As an eye clinic with Ophthalmologists we care many eye-conditions professionally and with extreme care
Ectropion is a “turning
out” of the eyelid that causes redness, irritation, tearing and an increased likelihood
of infection. Common causes of ectropion include aging, sun damage, tumors, burns.
Artificial tears can help provide temporary relief from dryness. Ectropion can be
corrected in a quick procedure in which the lid is tightened. Occasionally, the surgeon
needs to graft a small segment of skin to ensure that the eyelid is fully
Entropion is a “turning in” of the eyelid. The lid and lashes rub painfully against the cornea. Entropion usually occurs as a result of aging, but other causes can include injury, congenital defect and various inflammatory conditions. A spasm can cause the lid to turn inward. Entropion can be corrected with a brief surgical procedure under local anesthesia.
Flashes and floaters are
common eye symptoms that occur as a result of age-related changes to the vitreous gel.
At birth, the vitreous is firmly attached to the retina and is a thick, gelatinous
substance without much movement. But as we age, the vitreous begins to liquefy and
debris that was once secure in the gel can now float around, casting shadows on the
retina. Floaters can be specks, strands or webs and most visible when looking at a
uniform light background like the sky or lightly-colored wall.
Eventually the vitreous gel begins to shrink and separate from the retina. At this point, head or eye movement can cause the vitreous to make intermittent contact with the retina, resulting in occasional light flashes or lightning streaks. As the vitreous continues to peel free, it might reach a point where it is firmly attached to the retina and the traction can cause rapid-fire flashes like a strobe. Sometimes, the vitreous tugs so forcefully that it causes a tear in the retina.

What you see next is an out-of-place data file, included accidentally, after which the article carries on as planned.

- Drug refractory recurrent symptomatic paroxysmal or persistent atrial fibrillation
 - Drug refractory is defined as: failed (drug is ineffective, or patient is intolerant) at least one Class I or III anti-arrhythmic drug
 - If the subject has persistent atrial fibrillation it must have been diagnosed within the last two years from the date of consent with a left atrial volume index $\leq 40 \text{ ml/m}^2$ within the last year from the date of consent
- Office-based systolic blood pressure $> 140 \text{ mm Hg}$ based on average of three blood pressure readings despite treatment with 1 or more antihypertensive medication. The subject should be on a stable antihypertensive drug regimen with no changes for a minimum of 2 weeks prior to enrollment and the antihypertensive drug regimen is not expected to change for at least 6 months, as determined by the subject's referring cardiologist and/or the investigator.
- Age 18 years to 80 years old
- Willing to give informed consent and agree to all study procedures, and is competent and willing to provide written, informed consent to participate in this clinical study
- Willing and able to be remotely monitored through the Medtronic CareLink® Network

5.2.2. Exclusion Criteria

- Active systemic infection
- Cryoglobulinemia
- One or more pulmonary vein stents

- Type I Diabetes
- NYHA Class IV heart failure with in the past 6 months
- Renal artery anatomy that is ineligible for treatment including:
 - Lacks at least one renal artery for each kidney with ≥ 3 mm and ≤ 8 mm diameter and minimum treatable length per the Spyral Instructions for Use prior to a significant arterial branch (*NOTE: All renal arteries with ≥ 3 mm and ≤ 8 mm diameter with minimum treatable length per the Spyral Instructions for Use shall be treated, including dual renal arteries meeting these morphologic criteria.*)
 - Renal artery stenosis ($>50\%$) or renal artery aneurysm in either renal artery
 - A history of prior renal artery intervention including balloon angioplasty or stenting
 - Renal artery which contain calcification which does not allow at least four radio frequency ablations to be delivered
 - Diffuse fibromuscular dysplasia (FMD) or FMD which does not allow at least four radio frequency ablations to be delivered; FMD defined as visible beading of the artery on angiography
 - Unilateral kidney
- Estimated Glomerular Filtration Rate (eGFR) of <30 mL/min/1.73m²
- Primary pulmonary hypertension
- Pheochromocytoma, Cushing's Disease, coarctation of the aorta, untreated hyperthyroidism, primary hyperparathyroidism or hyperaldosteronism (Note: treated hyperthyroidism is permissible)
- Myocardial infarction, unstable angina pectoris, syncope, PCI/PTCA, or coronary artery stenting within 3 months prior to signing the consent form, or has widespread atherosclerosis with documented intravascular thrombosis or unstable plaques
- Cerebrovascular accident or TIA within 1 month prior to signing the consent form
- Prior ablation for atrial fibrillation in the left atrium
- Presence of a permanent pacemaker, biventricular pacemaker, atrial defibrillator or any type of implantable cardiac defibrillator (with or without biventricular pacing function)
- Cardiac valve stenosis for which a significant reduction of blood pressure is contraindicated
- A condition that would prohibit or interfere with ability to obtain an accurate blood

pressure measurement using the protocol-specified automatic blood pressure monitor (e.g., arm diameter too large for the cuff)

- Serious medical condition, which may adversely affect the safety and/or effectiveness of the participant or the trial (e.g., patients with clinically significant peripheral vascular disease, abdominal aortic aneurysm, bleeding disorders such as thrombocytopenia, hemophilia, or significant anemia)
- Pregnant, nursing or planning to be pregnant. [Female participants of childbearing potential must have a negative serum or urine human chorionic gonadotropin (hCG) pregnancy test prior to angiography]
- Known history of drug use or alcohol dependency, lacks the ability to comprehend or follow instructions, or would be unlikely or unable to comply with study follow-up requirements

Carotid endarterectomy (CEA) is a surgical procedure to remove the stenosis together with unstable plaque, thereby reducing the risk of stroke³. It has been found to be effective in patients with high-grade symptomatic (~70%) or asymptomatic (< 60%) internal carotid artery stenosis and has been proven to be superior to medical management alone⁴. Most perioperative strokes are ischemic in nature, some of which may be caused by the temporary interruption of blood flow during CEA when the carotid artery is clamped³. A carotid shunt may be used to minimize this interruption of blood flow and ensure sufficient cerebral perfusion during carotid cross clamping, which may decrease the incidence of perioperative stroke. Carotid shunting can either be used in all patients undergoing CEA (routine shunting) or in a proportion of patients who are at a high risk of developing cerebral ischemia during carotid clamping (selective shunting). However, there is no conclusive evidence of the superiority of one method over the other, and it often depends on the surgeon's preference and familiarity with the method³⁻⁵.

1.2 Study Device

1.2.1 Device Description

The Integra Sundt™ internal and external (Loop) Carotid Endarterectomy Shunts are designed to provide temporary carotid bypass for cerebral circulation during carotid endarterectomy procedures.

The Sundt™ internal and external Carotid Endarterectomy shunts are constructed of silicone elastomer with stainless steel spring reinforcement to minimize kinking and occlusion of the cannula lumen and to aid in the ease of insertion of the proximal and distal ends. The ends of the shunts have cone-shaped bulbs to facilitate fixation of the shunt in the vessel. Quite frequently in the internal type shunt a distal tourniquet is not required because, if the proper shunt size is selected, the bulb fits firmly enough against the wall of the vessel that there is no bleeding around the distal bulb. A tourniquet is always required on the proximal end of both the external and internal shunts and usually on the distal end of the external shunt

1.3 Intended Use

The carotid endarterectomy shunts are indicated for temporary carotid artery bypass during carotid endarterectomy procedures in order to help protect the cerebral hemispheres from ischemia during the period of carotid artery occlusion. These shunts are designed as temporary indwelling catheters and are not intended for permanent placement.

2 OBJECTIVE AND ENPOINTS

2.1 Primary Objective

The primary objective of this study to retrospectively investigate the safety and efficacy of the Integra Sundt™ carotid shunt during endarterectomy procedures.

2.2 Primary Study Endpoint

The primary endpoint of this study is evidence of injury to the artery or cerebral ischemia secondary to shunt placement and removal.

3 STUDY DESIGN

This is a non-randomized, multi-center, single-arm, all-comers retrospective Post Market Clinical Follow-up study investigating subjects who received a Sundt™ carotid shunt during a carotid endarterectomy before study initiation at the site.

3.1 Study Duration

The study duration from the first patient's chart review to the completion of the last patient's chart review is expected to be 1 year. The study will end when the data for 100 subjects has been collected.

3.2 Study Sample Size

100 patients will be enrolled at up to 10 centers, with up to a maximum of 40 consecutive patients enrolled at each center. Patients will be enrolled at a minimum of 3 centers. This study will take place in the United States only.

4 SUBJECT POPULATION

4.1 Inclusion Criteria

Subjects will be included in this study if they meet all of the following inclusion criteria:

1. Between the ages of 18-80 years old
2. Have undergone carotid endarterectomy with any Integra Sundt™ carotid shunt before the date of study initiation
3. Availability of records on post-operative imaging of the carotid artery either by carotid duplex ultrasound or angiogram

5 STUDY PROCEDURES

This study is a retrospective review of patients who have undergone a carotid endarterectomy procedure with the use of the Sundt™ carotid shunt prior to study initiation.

If you experience an increase or onset of floaters of if you see flashing lights, it is important to be examined promptly. Although most eyes with these symptoms do not have a retinal tear, those that do require treatment to seal the tear and prevent a more serious problem; a detached retina.
hyperopia, is a condition in which the eye focuses on distant objects better than on
objects closer to the eye, so nearby objects appear blurry. This happens when light rays
refract, or bend, incorrectly in the eye. The eye is designed to focus images directly
on the surface of the retina; when the cornea is incorrectly curved or the eye is small,
light rays focus behind the surface of the retina, producing a blurry image.
Hyperopia can be treated in a variety of ways. The most common is with glasses or contact lenses. Hyperopia can also be treated with non-invasive medical procedures, including the laser surgeries PRK (photorefractive keratectomy) and LASIK (laser-assisted in situ keratomileusis).